How to Piss Off a Military Brat

The following was published in and I have added a few words to Spike’s terrific list.

How to Piss Off a Military Brat—C-M “Spike” Daeley

June 11, 2015

Salute us.

Ha ha, no seriously, you’re definitely the first person ever to think of it. You should totally do stand-up. I mean it! How are you not writing for SNL, RIGHT NOW?!

[Salute the flag. Salute the rank, but never salute a brat. You’ll probably do it incorrectly no matter what you salute. Snap, not slop.]

Mock our Exchange clothes.

The Base Exchange is the epitome of contemporary haute couture, boasting up to THREE WHOLE STYLES at any one time, each one fresher than the last. To criticize is to be exposed to fashion’s eviscerating bite. Don’t be left behind…

[Quality, not quantity. Base Exchange clothing lasts and lasts and lasts. They outlast any fads that civilian stores are offering.]

Speak ill of AAFES “fine” dining.

Growing up on bases abroad, if you wanted pizza, it was Anthony’s Pizza. Fried chicken was Popeye’s. Sandwiches were Robin Hood. All courtesy of your friendly Army and Air Force Exchange Service. As I type this, the nostalgia is overwhelming me and I’m simultaneously craving all three.

Call us anything other than “brats.”

We’re not “military kids,” we’re not “military children” and we definitely aren’t “C.H.A.M.P.S.” (Child Heroes Attached to Military Personnel). Despite its less than pc origin, “military brat” has become such a term of endearment that attempts to change it have been met with resistance, outrage and even threats There’s no denying the overwhelming majority of brats are fiercely proud of our heritage and we don’t have any plans to change the nomenclature.

[We earned the name “brats,” and many take personal pride in being identified as “Army brats,” “Navy brats,” “Air Force brats,” “Marine brats,” and “Coast Guard brats.” Don’t disrespect us nor our military branch.]

Say all the services are the same.

That’s like telling a quarterback to score a home run. We all know the Navy is the best.

[I agree with the first sentence, and realize that Spike is suffering from delusions. Army is the best, hands down although my father was stationed at Pearl Harbor with CINCPAC, and two Air Force bases—Atlantic Highlands and Ent.]

Don’t show up to a BBQ.

Take service members from every grilling mecca in the USA. Marinate with recipes learned serving abroad. Season with tax-free booze from the Class 6 and enough commissary goodies to feed an incredibly massive group of people… and you have a BBQ that is not to be missed. When my dad was stationed in San Diego, summer cookouts meant some of the best burgers, hot dogs, ribs and steaks ever. PLUS lumpia, yakitori, my uncle’s mom’s teriyaki wings (if we were lucky), and WATCHING THE BLUE ANGELS! Do YOUR BBQs have air shows?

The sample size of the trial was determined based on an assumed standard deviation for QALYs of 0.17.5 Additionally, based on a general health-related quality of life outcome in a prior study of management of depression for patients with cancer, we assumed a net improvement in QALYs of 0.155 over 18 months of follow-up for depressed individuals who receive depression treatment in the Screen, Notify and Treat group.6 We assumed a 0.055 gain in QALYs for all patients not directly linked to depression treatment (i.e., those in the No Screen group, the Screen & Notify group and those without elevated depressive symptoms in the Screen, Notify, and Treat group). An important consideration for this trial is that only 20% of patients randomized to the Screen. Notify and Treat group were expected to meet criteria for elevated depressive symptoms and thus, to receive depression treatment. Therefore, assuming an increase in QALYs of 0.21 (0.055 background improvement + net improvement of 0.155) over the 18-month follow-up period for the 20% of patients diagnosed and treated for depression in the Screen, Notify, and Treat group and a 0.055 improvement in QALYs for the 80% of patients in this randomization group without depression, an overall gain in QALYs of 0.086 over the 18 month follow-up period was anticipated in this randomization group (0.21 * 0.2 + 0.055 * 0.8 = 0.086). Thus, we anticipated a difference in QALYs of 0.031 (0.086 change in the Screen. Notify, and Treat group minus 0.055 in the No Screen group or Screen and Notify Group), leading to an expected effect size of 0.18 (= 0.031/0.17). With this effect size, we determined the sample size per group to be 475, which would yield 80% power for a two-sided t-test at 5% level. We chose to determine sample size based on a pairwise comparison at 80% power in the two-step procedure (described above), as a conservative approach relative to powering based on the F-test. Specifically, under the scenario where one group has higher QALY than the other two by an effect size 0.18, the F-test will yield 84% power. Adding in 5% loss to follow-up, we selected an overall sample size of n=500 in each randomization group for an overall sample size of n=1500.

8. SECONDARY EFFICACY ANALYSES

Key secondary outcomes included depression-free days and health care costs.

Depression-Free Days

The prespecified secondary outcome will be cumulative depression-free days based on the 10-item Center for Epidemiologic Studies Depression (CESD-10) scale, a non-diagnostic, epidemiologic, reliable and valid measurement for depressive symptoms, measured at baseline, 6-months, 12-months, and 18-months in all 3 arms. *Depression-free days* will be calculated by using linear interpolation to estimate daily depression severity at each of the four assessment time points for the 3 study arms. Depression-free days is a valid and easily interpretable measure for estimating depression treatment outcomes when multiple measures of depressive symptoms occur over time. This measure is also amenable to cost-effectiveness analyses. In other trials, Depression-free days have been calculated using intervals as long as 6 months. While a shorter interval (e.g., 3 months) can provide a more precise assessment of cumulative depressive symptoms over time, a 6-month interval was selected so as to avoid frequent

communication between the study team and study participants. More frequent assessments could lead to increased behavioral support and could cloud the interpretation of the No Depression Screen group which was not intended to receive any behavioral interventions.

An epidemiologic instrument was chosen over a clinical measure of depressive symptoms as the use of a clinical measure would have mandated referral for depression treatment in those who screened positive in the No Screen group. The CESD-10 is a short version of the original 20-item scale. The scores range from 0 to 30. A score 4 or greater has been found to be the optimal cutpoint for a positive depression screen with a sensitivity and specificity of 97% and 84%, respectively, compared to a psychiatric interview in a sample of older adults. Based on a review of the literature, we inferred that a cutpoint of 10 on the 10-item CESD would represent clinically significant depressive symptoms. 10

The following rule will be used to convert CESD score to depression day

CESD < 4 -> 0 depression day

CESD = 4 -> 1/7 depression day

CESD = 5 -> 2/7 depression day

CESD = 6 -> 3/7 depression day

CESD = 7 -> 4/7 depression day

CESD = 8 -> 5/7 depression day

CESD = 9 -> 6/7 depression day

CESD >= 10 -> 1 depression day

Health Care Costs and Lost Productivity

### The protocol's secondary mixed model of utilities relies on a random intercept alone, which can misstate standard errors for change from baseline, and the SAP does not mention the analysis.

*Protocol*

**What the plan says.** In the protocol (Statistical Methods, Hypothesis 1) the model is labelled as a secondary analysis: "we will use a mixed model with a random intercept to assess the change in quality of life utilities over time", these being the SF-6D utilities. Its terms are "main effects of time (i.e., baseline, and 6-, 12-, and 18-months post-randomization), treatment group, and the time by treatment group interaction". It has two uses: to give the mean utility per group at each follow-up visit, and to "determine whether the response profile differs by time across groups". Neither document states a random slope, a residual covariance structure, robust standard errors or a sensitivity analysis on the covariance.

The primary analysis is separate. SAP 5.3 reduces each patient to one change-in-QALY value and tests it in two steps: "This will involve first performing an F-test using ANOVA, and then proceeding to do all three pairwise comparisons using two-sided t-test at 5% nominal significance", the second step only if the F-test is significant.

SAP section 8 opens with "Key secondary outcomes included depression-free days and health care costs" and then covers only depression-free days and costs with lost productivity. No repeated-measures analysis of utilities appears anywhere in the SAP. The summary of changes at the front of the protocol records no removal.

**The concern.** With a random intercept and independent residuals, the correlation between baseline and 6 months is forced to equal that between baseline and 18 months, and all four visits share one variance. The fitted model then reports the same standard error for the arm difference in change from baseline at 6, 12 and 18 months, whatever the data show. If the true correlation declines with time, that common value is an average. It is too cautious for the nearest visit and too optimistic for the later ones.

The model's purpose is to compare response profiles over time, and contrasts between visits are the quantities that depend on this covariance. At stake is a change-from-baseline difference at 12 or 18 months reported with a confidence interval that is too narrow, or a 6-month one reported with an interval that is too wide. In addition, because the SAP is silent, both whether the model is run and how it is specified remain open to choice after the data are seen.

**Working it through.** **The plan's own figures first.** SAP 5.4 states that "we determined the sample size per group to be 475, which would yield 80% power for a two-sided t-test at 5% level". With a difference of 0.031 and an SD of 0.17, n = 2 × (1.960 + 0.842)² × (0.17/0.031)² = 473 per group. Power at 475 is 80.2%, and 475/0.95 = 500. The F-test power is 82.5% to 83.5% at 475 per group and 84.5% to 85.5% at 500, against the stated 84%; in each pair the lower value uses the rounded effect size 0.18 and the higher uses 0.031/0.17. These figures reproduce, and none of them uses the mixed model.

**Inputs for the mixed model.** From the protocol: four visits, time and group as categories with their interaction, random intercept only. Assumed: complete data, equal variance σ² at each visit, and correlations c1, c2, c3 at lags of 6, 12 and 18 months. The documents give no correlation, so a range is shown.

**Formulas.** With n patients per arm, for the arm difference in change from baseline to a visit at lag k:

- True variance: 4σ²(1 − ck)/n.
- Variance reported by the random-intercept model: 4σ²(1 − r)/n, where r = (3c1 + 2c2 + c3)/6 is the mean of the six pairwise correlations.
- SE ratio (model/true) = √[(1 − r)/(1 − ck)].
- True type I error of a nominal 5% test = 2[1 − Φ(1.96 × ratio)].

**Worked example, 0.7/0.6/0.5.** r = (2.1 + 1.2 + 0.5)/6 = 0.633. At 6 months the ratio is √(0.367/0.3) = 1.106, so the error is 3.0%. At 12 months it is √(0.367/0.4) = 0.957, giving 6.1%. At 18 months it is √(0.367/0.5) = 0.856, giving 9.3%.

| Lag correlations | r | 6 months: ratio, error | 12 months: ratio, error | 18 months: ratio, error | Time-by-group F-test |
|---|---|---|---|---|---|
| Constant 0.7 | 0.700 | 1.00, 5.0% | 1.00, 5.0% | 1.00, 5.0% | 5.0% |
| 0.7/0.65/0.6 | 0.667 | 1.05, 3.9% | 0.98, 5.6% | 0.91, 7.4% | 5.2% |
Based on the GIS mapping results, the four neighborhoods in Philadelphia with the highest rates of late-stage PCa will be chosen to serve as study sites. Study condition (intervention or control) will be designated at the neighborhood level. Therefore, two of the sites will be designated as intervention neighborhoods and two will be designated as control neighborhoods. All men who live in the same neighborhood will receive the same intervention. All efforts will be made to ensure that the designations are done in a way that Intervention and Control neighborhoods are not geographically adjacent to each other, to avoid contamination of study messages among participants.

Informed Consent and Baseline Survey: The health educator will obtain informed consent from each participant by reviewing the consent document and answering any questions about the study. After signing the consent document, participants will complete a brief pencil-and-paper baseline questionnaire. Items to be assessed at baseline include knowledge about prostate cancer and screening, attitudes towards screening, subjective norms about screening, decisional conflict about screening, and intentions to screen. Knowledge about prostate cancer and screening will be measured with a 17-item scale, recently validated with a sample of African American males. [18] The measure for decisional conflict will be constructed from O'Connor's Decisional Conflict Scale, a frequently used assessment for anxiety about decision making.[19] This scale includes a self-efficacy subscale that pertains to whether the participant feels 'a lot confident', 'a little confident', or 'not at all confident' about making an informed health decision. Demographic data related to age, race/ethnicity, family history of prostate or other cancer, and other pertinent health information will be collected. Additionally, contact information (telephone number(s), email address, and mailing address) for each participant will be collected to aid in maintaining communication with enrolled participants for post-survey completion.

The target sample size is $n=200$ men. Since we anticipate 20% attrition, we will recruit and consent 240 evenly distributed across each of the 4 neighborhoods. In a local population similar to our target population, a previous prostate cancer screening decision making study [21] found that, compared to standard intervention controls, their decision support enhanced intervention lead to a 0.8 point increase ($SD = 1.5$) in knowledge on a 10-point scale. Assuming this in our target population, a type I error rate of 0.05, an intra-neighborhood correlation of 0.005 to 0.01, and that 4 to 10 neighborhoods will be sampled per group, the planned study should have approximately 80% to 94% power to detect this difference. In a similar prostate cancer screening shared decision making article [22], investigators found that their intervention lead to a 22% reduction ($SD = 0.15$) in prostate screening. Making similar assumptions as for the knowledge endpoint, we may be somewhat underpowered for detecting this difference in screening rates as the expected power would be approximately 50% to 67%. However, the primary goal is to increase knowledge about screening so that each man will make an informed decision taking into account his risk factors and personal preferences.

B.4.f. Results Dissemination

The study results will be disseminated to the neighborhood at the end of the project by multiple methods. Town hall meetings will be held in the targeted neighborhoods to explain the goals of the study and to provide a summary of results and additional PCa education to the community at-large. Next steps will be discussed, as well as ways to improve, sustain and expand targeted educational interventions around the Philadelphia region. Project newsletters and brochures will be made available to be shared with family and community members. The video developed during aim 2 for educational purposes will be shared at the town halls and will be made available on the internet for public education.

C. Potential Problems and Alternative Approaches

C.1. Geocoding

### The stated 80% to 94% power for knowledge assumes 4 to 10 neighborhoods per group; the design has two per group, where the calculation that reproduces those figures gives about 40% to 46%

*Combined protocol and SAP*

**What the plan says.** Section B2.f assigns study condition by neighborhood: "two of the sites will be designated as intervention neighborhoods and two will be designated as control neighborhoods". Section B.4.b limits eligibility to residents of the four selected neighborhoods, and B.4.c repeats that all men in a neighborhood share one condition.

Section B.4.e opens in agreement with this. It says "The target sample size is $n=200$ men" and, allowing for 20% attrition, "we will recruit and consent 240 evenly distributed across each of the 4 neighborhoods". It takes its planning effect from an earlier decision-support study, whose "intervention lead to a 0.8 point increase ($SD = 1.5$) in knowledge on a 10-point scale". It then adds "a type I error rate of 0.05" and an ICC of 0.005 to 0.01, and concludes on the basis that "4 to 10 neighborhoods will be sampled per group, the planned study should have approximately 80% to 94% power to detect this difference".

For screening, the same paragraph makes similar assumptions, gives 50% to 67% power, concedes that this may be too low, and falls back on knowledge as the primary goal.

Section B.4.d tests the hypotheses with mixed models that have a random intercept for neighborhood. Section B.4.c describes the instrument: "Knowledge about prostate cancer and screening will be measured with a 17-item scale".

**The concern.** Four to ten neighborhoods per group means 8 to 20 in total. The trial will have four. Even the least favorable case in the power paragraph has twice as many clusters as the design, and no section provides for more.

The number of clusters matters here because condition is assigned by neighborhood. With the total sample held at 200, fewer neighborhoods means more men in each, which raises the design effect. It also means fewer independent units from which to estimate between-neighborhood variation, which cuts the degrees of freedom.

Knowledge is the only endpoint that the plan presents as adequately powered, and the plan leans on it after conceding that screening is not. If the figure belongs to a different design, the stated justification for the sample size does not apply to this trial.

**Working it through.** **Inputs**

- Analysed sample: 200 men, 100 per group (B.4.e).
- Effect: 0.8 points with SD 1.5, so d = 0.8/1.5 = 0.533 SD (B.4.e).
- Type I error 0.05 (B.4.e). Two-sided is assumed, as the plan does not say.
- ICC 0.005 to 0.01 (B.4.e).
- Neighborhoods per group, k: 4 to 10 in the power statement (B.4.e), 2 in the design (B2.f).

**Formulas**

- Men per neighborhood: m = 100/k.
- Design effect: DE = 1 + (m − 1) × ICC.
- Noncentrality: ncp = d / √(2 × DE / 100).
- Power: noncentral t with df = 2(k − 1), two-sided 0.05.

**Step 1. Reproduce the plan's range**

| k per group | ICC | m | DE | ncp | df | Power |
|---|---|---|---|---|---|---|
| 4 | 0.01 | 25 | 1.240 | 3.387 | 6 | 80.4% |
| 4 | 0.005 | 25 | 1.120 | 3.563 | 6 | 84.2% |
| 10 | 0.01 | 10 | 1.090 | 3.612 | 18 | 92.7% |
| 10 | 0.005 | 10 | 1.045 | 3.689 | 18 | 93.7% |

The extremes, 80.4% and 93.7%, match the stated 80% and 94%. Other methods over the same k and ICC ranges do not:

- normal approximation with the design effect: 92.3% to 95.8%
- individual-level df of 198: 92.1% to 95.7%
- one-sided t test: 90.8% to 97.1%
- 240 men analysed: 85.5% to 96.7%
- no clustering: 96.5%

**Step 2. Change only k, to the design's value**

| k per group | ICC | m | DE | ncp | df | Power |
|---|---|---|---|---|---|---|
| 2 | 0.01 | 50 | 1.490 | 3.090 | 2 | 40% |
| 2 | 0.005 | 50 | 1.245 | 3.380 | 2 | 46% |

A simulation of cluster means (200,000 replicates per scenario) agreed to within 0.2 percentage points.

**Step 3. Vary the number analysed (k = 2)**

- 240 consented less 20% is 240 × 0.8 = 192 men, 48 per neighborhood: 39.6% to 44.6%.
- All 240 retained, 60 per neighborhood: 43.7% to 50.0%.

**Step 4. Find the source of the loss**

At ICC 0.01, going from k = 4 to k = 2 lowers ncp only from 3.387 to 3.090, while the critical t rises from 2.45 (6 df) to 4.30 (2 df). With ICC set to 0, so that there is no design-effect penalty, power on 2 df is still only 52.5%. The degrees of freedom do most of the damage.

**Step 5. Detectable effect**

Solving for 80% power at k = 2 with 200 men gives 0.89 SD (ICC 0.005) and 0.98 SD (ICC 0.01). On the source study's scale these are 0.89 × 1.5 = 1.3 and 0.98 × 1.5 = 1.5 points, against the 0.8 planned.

[There’s nothing like food cooked on a hibachi on a lanai at Schofield Barracks, or BBQ eaten on the shores of Fort Hancock in site of WWII pillboxes that once guarded New York Harbor. It’s not only the food, it’s the atmosphere.]

Imply we aren’t flexible.

Readiness is not something the military takes lightly. When mom or dad get new orders, there’s no debating them. New city? OK! New country? Why not? New school? BRING IT ON! In Okinawa, I remember coming to school on more than one occasion to find out that a friend’s family had flown stateside with less than 48 hours’ notice.

[Flexibility is one of our middle names. Conversations stop when I list the schools I attended in thirteen years which were fifteen in two countries and eight states.]

Disrespect the colors.

Symbols are important and Old Glory represents something people are willing to live and die for. And those people are our parents. It’s that simple.

[Respect the U.S. Flag Code. Please do not display faded or torn flags. Do not display the flag to sell cars, sandwiches, sod, or furniture. Do not lay your food on table cloths that suggest the U.S. flag. And please, please, please do not wear shoes suggesting the American flag.]

Mistreat our veterans

That’s our family right there. Put politics aside and give them the respect they deserve.

[I support respect for veterans, but I refuse to support a political party that only gives veterans lip service while cutting their benefits. I refuse to support a party that puts our soldiers in harm’s way for nothing more than to make millions in government contracts.]